By Arthur Delaney - 09/20/06 12:00 AM EDT
New York City police have been randomly checking people’s bags on the subway since the suicide bombing on the London subway last summer. Washington’s Metro has stepped up security, with increased patrols, constant “be alert” announcements over the loudspeaker, and surveillance cameras in trains — not to mention the advertisements that are made-up dictionary entries, like “Sumpnspicious: unattended package or odd, unusual behavior that is reported to a bus driver, train operator (via intercom at end of rail car), station manager or Metro Police.”
This is the Metro’s refreshing version of bag checks — a really goofy made-up word.
But on Sept. 12, The Washington Examiner ran a screaming front-page headline: “Metro police chief wants bag searches.”
Metro spokeswoman Lisa Farbstein says that is wrong. She says Metro Transit Police Chief Polly Hanson isn’t pushing for bag searches, which would be a decision entirely up to the Metro’s board of directors. The chief would be ready and willing to implement a bag search program only if the board wanted it.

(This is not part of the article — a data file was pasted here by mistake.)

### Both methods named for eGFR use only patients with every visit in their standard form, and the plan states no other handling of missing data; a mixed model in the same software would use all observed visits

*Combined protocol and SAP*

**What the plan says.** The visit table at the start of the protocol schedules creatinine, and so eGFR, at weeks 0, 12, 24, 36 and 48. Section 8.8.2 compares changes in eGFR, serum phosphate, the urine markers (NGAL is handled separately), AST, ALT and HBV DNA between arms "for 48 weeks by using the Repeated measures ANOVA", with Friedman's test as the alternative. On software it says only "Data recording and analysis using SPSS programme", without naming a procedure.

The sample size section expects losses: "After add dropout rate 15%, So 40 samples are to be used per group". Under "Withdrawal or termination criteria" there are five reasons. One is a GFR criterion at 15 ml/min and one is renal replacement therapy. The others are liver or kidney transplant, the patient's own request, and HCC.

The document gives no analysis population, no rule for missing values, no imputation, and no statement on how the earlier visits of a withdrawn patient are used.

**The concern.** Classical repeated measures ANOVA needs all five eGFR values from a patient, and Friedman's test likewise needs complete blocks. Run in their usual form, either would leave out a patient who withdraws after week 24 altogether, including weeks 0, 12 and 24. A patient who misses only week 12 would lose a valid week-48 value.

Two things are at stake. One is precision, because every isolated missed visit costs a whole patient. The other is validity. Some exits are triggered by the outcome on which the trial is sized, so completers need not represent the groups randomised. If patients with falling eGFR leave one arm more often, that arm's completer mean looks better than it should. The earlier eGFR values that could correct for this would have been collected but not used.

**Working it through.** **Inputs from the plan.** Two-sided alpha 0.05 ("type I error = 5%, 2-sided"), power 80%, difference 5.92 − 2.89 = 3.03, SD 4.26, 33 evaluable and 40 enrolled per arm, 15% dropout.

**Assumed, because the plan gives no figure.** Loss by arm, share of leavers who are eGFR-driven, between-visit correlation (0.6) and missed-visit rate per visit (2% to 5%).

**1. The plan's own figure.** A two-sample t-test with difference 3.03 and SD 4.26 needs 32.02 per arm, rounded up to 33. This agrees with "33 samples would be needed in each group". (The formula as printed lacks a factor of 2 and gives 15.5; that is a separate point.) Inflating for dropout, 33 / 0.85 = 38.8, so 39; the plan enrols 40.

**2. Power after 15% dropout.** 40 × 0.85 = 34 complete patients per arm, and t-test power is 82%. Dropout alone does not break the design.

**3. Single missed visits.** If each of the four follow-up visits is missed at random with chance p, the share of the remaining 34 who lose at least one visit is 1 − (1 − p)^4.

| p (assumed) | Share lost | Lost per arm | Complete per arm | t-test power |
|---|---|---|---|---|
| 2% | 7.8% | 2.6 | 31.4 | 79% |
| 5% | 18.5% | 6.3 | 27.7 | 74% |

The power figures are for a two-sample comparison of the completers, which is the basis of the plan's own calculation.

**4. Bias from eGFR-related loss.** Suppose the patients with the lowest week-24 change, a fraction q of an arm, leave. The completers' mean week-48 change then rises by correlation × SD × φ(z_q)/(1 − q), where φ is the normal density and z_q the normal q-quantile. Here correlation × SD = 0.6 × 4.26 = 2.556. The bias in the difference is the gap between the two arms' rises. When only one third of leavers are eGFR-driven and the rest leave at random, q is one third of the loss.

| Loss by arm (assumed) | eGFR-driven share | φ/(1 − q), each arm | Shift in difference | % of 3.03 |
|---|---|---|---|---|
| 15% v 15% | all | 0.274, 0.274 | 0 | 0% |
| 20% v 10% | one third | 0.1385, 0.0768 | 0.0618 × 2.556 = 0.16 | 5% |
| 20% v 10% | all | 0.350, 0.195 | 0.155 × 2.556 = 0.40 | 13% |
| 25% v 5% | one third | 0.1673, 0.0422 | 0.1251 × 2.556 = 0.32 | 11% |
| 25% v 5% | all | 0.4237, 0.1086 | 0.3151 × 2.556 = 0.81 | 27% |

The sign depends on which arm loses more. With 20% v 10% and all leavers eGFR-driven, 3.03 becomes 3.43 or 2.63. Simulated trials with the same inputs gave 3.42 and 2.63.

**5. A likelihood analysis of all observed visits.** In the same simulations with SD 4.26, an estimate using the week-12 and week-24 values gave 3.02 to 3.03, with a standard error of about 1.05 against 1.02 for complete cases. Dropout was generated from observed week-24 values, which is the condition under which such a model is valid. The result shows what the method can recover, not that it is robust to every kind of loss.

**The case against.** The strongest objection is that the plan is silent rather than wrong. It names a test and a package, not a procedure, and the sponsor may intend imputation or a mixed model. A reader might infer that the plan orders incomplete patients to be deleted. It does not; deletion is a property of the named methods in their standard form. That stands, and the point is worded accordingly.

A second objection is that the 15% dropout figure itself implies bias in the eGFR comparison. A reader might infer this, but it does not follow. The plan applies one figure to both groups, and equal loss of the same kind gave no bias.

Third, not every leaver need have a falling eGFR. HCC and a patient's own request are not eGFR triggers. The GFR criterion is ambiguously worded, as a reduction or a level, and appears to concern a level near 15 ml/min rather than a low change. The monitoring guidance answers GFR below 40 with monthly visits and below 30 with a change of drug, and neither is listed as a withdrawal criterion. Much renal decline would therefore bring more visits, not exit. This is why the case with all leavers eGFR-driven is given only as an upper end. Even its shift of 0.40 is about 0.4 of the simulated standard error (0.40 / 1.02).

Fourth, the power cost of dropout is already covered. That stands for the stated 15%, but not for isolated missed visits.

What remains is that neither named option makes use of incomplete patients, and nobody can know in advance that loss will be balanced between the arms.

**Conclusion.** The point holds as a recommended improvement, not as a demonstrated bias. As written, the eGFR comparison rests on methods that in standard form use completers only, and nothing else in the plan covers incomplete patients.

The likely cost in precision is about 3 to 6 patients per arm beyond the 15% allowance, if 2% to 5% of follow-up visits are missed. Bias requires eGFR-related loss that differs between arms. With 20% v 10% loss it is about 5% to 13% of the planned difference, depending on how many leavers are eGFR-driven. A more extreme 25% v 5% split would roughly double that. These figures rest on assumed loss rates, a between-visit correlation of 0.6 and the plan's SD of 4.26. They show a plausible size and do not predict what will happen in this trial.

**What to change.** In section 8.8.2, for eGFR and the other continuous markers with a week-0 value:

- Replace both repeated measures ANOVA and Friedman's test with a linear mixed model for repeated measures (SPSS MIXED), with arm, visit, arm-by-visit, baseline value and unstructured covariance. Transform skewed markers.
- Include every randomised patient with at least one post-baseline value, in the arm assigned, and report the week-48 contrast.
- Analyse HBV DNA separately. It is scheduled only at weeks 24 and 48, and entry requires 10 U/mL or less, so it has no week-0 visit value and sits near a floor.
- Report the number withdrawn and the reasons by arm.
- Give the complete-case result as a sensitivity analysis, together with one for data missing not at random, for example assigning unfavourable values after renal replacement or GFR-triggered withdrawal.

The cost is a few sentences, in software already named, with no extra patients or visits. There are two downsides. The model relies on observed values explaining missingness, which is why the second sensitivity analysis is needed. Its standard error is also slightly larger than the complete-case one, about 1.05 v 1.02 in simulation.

“The picture that has been painted is that the chief is pushing for this and the board won’t commit, and that is just not an accurate picture,” says Gladys Mack, chairwoman of Metro’s board. Near the beginning of the year, Mack says, the board discussed bag searches and reached a consensus that it was not time for such a program.
(A week after the London bombings last year, Hanson is quoted in a front-page Washington Post story as saying, “It’s something I very much want to do,” in reference to random bag inspections.)
Jim Graham, a member of both the Metro board and the D.C. City Council, says random searches would slow down the subway system and probably wouldn’t even work. He says that when he voiced his concerns about congestion to Metro police officials, they said they wouldn’t perform the checks at rush hour. How reassuring.